Justice should be goal

Published 10:33 am Friday, June 26, 2015

America has certainly had attention focused upon the innermost aspects of our criminal justice system recently, from the events in Ferguson to Cleveland, New York City and South Carolina. But more important than the daily news might be to ask, what can we learn about justice in America in the 21st century?

Clearly the “thin blue line” prevents cops from reporting their peer’s ignoble acts taken under pressure in the field. The cop who reports on another is considerably more likely to find their fellow officers confronting them and defending the officer who violated his or her oath to protect and serve. That “blue line” is a part of a strong police culture that needs to end.

We have also learned that expecting prosecutors to oversee the actions of the cops they work with daily is a deep flawed concept. Many prosecutors would sooner put their hand in a hornet’s nest than indict a cop.

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And since virtually all grand juries indict only when prosecutors ask for indictment, that part of the system is no longer functional when considering excessive force or other policing actions that harm civilians.

What is called for here is civilian oversight, boards constructed of concerned citizens who review, at the very least, all deaths of unarmed citizens while in police custody.

Yet, beyond issues with police poorly selected, or undertrained, or stressed to extremes resulting in bad decisions on the job, there are serious problems with many prosecutor’s offices and priorities.

Too often the prosecutors, with endless resources and authority, have a “win at any cost” basis and use their power to shape evidence, validate questionable witness accounts, and conceal conflicting evidence including evidence exonerating defendants.

In 2013 alone, 87 convictions were overturned as wrongful convictions, including the convictions of Daniel Taylor and Reginald Griffin. Taylor was convicted in Illinois and spent 20 years in prison for a murder that happened while he was in police custody for an unrelated incident. Griffin was convinced in Missouri for a prison stabbing and served nearly three decades before an appellate attorney discovered that another prisoner had a sharpened screwdriver confiscated by guards when leaving the attack location. The prosecution had withheld that evidence.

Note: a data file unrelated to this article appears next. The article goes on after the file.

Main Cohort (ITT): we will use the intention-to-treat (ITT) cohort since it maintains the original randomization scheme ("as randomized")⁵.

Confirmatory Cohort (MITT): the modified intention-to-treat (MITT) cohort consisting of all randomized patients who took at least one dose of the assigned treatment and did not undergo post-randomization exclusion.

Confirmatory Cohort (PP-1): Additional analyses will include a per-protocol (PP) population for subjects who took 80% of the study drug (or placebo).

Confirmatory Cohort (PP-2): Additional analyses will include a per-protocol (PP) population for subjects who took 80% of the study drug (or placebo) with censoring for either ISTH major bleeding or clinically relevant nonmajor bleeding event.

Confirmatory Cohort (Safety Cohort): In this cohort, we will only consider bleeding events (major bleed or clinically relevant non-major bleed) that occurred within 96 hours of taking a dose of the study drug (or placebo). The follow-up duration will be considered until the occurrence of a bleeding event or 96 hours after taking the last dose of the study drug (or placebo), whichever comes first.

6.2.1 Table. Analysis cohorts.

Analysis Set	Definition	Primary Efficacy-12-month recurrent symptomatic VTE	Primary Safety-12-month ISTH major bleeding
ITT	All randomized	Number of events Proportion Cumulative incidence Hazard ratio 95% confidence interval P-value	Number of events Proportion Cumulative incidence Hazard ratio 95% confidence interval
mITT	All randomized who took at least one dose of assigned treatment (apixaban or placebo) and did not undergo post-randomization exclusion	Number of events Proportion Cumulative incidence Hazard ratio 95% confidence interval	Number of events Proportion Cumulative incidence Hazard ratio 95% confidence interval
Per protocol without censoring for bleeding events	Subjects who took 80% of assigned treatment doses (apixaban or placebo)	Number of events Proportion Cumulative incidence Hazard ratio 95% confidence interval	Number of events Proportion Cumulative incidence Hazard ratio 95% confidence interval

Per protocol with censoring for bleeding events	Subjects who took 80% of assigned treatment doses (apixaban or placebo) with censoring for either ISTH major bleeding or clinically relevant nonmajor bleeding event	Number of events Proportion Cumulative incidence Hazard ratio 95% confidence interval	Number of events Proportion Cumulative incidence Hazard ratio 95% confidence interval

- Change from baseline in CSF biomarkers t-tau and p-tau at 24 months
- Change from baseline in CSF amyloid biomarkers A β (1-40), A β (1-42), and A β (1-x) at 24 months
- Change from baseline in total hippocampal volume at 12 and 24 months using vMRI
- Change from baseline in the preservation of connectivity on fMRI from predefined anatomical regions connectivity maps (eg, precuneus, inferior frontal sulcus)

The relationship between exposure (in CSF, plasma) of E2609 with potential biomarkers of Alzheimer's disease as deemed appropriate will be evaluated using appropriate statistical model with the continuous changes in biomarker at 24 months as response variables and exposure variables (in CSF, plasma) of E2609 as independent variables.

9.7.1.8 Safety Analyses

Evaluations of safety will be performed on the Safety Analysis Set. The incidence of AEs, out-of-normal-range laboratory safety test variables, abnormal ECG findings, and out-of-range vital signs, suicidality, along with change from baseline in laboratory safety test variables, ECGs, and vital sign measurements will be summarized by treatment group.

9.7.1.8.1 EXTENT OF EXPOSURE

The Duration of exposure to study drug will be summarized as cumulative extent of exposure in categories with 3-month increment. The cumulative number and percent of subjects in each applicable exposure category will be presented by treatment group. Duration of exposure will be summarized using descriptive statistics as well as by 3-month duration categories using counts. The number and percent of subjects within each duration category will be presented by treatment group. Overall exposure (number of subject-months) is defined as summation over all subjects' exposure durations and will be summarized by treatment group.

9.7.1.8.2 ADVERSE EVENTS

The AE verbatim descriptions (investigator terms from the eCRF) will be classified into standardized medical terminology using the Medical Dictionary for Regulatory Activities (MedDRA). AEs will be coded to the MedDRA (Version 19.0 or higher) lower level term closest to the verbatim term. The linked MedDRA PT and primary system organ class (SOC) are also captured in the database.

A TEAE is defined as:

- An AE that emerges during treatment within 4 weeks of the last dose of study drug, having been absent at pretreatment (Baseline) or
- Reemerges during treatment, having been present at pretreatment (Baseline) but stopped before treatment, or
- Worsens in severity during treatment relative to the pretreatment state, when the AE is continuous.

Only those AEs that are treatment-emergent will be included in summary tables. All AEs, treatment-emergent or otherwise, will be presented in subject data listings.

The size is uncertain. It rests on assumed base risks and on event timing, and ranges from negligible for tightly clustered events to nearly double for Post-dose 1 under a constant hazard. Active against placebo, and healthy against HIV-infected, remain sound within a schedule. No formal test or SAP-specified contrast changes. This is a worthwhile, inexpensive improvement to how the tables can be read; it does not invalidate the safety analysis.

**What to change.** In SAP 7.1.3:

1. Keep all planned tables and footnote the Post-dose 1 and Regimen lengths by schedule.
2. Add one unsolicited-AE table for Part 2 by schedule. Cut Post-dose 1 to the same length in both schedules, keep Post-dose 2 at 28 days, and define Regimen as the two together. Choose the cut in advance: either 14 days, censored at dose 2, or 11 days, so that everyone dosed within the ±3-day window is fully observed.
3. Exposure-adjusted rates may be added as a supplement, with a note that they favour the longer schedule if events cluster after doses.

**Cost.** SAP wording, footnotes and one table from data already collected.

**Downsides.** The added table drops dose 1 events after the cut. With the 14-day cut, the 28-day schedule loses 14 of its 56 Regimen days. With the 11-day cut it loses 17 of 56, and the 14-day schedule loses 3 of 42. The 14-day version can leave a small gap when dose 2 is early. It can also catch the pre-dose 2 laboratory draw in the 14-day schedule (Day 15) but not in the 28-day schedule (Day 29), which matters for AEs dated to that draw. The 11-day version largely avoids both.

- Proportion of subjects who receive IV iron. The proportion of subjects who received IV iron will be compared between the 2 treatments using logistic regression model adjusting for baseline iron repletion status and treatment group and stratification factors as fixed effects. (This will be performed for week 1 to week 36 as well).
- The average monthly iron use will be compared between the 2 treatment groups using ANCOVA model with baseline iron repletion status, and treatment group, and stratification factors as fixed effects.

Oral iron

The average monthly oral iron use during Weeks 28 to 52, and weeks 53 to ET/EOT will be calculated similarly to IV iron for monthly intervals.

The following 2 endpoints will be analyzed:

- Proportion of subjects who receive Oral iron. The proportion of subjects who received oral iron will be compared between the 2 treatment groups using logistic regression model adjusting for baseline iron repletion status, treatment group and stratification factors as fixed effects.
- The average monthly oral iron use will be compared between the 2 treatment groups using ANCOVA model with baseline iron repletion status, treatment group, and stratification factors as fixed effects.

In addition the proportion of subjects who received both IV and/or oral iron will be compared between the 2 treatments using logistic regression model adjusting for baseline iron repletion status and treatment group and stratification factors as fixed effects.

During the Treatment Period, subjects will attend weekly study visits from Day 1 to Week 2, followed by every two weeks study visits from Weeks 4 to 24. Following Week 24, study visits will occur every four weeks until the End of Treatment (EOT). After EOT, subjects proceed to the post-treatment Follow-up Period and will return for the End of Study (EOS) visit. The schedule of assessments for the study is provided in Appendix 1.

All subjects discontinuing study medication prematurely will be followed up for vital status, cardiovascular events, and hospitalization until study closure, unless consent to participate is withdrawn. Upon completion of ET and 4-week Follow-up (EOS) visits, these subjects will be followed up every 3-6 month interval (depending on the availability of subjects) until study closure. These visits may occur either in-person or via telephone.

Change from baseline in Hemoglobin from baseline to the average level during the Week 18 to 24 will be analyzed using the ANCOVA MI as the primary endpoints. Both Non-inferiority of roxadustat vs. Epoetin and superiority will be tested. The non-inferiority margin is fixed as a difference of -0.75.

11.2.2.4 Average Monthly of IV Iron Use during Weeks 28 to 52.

We have also discovered, as FBI Director James Comey commented this spring, that there really is racial bias in policing that brings about a “disconnect” between police agencies and communities of color.

That bias, sometimes simply “the young black kid must have done it” can permeate a justice system from the cop on the beat to the judge on the bench, resulting in expedient convictions, lengthy sentences, and innocent men convinced that guilty pleas are their only choice.

There is much work to be done before we can promise those who find themselves approached by police that their experience will be free, fair, and handled with as much respect as their conduct can allow. Likewise, there must be progress before anyone entering the judicial system can know that justice is the goal of the system, not convictions.

But, while these discussions must take place in our society, let us never lose sight that most of our police, our prosecutors and our judges serve with courage and honor. What we owe to all of them is open and honest dialogue about their roles and our support of their difficult jobs.

Making justice in America ever better is the job of all of us, taken not from misunderstandings and anger, but from concern for protecting both those who offer up their commitments to protect and serve and those who insure that respect for our laws is never set aside.


Jim Crawford is a retired educator and political enthusiast living here in the Tri-State.